## The lognormal distribution and nonnegative measurements

We are still not done with the normal distribution and its variants, because very often we take measurements that can only have positive values. Thus our very first, and simplest model, in Eq. (3.75), Y = m + X- where m is fixed but unknown and X are N(0, 1), will fail when the observed values are required by biological or physical law to be positive (e.g. masses, lengths, or gene frequencies).

The way to avoid breaking natural law is to use the log-normal distribution, which we construct as follows. First, note that if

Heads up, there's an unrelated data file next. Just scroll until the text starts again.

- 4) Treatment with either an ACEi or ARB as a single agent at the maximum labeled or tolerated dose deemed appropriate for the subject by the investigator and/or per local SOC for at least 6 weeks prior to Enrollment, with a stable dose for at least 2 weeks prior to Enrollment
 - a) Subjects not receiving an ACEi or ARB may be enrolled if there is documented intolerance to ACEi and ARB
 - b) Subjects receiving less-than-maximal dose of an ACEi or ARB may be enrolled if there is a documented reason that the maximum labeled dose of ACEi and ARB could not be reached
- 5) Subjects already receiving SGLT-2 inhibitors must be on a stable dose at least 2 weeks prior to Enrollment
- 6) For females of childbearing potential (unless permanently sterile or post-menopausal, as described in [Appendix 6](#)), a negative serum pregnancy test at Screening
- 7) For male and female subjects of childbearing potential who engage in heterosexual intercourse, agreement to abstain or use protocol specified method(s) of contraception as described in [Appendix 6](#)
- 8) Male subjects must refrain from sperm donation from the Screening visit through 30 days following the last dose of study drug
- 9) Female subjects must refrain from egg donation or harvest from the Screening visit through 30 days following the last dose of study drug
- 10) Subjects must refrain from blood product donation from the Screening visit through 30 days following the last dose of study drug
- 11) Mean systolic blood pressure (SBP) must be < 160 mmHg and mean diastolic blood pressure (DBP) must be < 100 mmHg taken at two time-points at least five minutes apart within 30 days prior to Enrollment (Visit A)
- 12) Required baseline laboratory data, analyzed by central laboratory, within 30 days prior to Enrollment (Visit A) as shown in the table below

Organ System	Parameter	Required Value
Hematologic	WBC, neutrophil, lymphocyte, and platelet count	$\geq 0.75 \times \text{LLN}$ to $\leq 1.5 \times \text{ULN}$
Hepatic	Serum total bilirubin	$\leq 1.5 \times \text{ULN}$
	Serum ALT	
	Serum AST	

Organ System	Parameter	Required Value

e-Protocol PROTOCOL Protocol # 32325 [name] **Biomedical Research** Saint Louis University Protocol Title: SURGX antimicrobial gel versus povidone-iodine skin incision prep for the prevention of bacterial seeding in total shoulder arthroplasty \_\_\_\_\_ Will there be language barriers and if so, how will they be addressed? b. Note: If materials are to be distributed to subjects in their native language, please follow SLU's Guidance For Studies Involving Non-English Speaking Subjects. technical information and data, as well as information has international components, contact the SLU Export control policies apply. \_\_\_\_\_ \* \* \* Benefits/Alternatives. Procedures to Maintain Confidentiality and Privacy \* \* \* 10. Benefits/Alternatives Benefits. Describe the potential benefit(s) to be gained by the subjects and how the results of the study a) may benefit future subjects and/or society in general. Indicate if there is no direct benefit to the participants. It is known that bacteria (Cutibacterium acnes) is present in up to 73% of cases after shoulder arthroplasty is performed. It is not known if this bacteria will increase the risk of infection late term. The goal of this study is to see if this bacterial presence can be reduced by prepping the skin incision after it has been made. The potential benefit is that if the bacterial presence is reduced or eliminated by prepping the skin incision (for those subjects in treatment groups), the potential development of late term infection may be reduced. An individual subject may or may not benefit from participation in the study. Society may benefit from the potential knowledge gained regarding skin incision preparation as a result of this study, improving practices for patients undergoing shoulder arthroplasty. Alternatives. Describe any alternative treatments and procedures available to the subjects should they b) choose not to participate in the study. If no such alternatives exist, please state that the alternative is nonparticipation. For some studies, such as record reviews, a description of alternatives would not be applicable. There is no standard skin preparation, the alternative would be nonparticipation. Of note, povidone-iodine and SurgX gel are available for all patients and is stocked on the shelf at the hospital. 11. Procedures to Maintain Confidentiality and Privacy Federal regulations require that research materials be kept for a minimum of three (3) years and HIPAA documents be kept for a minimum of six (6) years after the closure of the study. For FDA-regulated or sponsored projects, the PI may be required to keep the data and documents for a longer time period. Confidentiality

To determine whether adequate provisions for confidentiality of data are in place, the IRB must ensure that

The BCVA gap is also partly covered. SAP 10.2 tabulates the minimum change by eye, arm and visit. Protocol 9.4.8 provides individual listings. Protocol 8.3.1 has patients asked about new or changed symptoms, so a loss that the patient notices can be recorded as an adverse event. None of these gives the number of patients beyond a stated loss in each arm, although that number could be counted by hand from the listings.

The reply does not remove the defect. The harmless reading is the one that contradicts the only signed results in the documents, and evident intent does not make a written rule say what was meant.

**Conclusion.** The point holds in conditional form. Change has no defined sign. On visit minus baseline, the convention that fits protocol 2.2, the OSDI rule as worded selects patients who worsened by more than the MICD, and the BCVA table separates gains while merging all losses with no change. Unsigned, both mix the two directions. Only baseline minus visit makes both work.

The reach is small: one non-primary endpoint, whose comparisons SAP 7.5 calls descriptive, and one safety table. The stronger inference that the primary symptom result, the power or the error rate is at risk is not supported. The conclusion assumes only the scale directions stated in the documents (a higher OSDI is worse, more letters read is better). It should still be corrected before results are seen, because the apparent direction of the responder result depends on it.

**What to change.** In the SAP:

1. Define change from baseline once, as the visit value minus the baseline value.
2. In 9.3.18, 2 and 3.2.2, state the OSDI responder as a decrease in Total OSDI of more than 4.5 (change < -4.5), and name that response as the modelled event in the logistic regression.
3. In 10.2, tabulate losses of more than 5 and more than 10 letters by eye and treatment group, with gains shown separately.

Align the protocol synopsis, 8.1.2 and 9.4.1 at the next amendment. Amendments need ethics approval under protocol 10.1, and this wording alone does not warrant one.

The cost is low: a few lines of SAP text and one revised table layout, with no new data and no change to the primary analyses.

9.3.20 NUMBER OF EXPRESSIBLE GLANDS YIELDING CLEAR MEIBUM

X~ N(0, 1), then a X will be normally distributed with mean 0 and variance a2. We then define a new random variable Y by

so that log( Y) is normally distributed with mean log(A) and variance a2. Now, althoughXtakes values from —i to i, the exponential will only take values from 0 upwards. Thus, although E{X} = 0, we conclude that E{Y} > A. As it happens, we can compute all of the moments for Y in one calculation, which is pretty snazzy. That is, let us consider

so that we have to compute i

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